One particular Virendra, known as Hansin, the great lord and leader of his pride, held a special affinity for fire. At times, he wondered if the fire — in all its dancing and crackling and popping — tried to communicate with him. On cool, crisp evenings, quietly on guard over the sleeping tribe, he would stare deeply into the flickering flames, entranced by their bright and mesmerizing magic. Looking into the fire, Hansin felt as he did when looking up at the vast, black night sky, glowing brilliantly bright with white light. The feeling made is his arm hairs rise as they do in the presence of fierce and terrible creatures, but this feeling was not fear. What it was he could not say, and he wasn’t sure he liked it, but he was drawn to it in the same way his eyes were drawn to the yellow light of the fire.
One night, as Hansin kept watch over his pride, again staring deeply into the flames, he heard a voice softly whisper his name from the tongues of fire,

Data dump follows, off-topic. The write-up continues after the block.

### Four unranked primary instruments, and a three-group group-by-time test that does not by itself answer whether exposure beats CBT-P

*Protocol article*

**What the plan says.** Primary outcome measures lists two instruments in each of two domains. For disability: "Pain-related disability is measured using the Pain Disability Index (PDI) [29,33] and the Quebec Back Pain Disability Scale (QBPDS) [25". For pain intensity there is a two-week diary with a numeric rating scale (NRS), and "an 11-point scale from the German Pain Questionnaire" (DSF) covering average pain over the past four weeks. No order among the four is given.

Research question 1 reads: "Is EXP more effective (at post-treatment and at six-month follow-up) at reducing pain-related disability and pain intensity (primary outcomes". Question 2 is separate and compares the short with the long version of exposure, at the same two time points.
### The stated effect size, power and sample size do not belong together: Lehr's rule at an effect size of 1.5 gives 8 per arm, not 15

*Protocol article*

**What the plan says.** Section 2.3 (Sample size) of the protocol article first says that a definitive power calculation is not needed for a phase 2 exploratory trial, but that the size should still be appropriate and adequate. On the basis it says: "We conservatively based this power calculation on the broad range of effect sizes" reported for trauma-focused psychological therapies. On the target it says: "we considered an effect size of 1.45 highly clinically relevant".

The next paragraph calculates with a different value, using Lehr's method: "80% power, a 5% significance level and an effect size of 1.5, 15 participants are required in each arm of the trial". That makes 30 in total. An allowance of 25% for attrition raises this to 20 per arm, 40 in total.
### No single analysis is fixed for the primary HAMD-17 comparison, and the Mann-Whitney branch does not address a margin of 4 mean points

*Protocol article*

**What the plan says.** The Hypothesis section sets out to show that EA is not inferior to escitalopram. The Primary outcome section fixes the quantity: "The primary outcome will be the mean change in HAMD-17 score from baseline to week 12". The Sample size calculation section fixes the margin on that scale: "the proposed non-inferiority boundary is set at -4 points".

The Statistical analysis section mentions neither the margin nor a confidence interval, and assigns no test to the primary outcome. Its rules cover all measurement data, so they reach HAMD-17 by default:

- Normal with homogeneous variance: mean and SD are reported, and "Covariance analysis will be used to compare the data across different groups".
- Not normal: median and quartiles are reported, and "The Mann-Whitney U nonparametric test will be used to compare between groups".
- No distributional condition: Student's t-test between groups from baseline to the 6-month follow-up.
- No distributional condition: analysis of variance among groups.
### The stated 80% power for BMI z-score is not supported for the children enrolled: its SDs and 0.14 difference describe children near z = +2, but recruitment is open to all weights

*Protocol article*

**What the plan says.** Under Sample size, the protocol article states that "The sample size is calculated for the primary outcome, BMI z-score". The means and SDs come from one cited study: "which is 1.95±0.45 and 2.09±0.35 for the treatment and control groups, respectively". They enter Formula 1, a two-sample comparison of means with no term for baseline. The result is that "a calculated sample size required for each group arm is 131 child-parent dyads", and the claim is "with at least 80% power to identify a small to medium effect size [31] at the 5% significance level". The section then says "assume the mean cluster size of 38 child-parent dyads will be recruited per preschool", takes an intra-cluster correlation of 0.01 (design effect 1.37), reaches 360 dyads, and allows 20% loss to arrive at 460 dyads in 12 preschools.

Startled, Hansin leapt to his feet, grabbing his spear and peering out into the darkness, his back turned to the fire, when he heard the voice again, louder this time and unmistakably behind him where the fire lay.
“Hey!” Hansin yelled, turning around, “Show your face, coward! I will not fall prey to your taunts!” Again, the same soft yet thunderous voice spoke his name, this time at his feet. Hansin looked down at the fire, utterly baffled as that feeling crashed over him again, more powerfully than the greatest gust of wind. He sat with quivering legs and stared into the fire, wondering if he was severely ill, when that voice — that great and terrible voice — spoke again from the flames.
“I am here,” Hansin croaked in a shaky and barely audible voice. The fire did not reply, and just before Hansin gave in to believing that his sleepless mind played a trick on him, something even more incredible happened: a large spark leapt from the fire and rose above his head, growing larger and larger as it rose up just above the tree-tops, so close you could climb up and touch it. The star began to move slowly towards the great river whose banks were surrounded by the lushest, most green, and fruitful tundra in all the land. Hansin, compelled by curiosity and wonder, followed the low-hanging star without thought or question into the depths of the garden-like greenery near the great river, when at last the star stopped over a grand and towering tree. A tree of the likes which had never been seen by Virendra eyes, towering over the others but with branches so close to the ground a child could jump and swing from its sturdy, wooden arms.